Employers and career experts see a growing problem in American society - an abundance of college graduates, many burdened with tuition-loan debt, heading into the work world with a degree that doesn't mean much anymore.You know what if these students came from fairly elite institution such as the Ivy League universities or even a school like Morehouse. ;)
The problem isn't just a soft job market - it's an oversupply of graduates. In 1973, a bachelor's degree was more of a rarity, since just 47% of high school graduates went on to college. By October 2008, that number had risen to nearly 70%. For many Americans today, a trip through college is considered as much of a birthright as a driver's license.
Marty Nemko, a career and education expert who has taught at U.C. Berkeley's Graduate School of Education, contends that the overflow in degree holders is the result of many weaker students attending colleges when other options may have served them better. "There is tremendous pressure to push kids through," he says, adding that as a result, too many students who aren't skilled become degree holders, promoting a perception among employers that higher education doesn't work. "That piece of paper no longer means very much, and employers know that," says Nemko. "Everybody's got it, so it's watered down."
Of course that's not to say you'll only do alright if you go to a very reputable private or public university. I just think that some degree may mean more than others. Especially if you got your degree from the top universities. Although to be sure going to a top school isn't going to help the fact that a particular student wasn't exactly a very strong one.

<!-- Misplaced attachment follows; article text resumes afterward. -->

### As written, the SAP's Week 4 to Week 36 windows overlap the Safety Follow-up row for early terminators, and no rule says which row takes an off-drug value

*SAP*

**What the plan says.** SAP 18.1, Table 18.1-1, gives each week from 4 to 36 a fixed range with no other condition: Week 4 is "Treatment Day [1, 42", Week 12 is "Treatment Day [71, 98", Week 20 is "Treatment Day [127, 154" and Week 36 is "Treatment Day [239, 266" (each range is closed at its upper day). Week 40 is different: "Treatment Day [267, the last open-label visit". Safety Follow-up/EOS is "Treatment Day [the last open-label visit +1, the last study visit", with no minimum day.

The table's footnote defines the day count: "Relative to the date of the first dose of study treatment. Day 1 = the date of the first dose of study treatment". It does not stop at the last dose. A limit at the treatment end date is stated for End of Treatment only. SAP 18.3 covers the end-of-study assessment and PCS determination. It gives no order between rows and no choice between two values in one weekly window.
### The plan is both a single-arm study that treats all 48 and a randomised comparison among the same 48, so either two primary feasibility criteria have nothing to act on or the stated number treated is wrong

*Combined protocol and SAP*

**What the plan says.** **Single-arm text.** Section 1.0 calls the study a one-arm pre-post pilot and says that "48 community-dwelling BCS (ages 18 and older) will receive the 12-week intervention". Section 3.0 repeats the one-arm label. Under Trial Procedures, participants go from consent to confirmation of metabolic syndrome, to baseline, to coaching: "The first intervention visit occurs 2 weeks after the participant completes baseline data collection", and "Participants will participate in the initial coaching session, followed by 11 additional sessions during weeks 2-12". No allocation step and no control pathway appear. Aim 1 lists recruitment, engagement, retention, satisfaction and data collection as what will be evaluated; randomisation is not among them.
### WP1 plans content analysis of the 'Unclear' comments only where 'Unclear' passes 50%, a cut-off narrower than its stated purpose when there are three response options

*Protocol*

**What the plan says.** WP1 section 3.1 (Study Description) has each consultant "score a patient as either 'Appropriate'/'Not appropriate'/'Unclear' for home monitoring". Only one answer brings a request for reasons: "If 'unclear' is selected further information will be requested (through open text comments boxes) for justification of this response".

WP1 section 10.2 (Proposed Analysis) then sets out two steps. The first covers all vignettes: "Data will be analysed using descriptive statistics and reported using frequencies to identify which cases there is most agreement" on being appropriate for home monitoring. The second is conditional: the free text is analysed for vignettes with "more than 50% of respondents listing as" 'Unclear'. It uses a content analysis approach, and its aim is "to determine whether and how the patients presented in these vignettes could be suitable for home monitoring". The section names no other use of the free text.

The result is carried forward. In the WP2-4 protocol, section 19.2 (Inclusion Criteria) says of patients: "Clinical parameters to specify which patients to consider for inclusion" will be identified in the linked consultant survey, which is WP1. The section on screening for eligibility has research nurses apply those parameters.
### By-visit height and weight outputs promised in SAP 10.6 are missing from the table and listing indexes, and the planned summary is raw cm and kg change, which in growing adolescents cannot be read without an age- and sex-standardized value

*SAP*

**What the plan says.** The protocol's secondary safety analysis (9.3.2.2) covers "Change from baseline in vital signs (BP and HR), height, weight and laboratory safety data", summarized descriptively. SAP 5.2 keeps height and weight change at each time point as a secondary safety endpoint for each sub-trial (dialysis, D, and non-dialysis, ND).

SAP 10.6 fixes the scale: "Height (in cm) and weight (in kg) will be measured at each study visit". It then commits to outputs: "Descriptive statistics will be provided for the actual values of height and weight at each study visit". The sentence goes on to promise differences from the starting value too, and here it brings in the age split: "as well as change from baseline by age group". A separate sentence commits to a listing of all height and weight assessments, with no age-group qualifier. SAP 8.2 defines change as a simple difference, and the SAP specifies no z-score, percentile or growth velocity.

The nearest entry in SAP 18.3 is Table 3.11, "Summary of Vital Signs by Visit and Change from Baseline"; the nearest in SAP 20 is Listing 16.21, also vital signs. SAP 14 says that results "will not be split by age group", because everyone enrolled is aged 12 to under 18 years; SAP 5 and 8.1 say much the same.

The devaluation of a college degree is no secret on campus. An annual survey by the Higher Education Research Institute has long asked freshmen what they think their highest academic degree will be. In 1972, 38% of respondents said a bachelor's degree, but in 2008 only 22% answered the same. The number of freshmen planning to get a master's degree rose from 31% in 1972 to 42% in 2008. Says John Pryor, the institute's director: "Years ago, the bachelor's degree was the key to getting better jobs. Now you really need more than that."What does it take to get a position in today's job market:
Employers stress that a basic degree remains essential, carefully tiptoeing around the idea that its value has plummeted. But they admit that the degree alone is not the ace it once was; now they emphasize work experience as a way to make yourself stand out. Dan Black, director of campus recruiting in the Americas for Ernst & Young, and his team will hire more than 4,000 people this year out of 20,000 applicants. There are a lot of things besides a degree "that will help differentiate how much attention you get," says the veteran hirer, who has been screening graduates for 15 years.
So what does it take to impress recruiters today? Daniel Pink, an author on motivation in the workplace, agrees that the bachelor's degree "is necessary, but it's just not sufficient," at times doing little more than verifying "that you can more or less show up on time and stick with it." The author of A Whole New Mind: Why Right Brainers Will Rule the Future says companies want more. They're looking for people who can do jobs that can't be outsourced, he says, and graduates who "don't require a lot of hand-holding."Good luck finding work out there. I will especially direct this towards the class of 2010.
Left-brain abilities that used to guarantee jobs have become easy to automate, while right-brain abilities are harder to find - "design, seeing the big picture, connecting the dots," Pink says. He cites cognitive skills and self-direction as the types of things companies look for in job candidates. "People have to be able to do stuff that's hard to outsource," he says. "It used to be for blue collar; it's now for white collar too."
For now, graduates can steer their careers where job growth is strong - education, health care and nonprofit programs like Teach for America, says Trudy Steinfeld, a career counselor at New York University. "Every college degree is not cookie cutter. It's what you have done during that degree to distinguish yourself."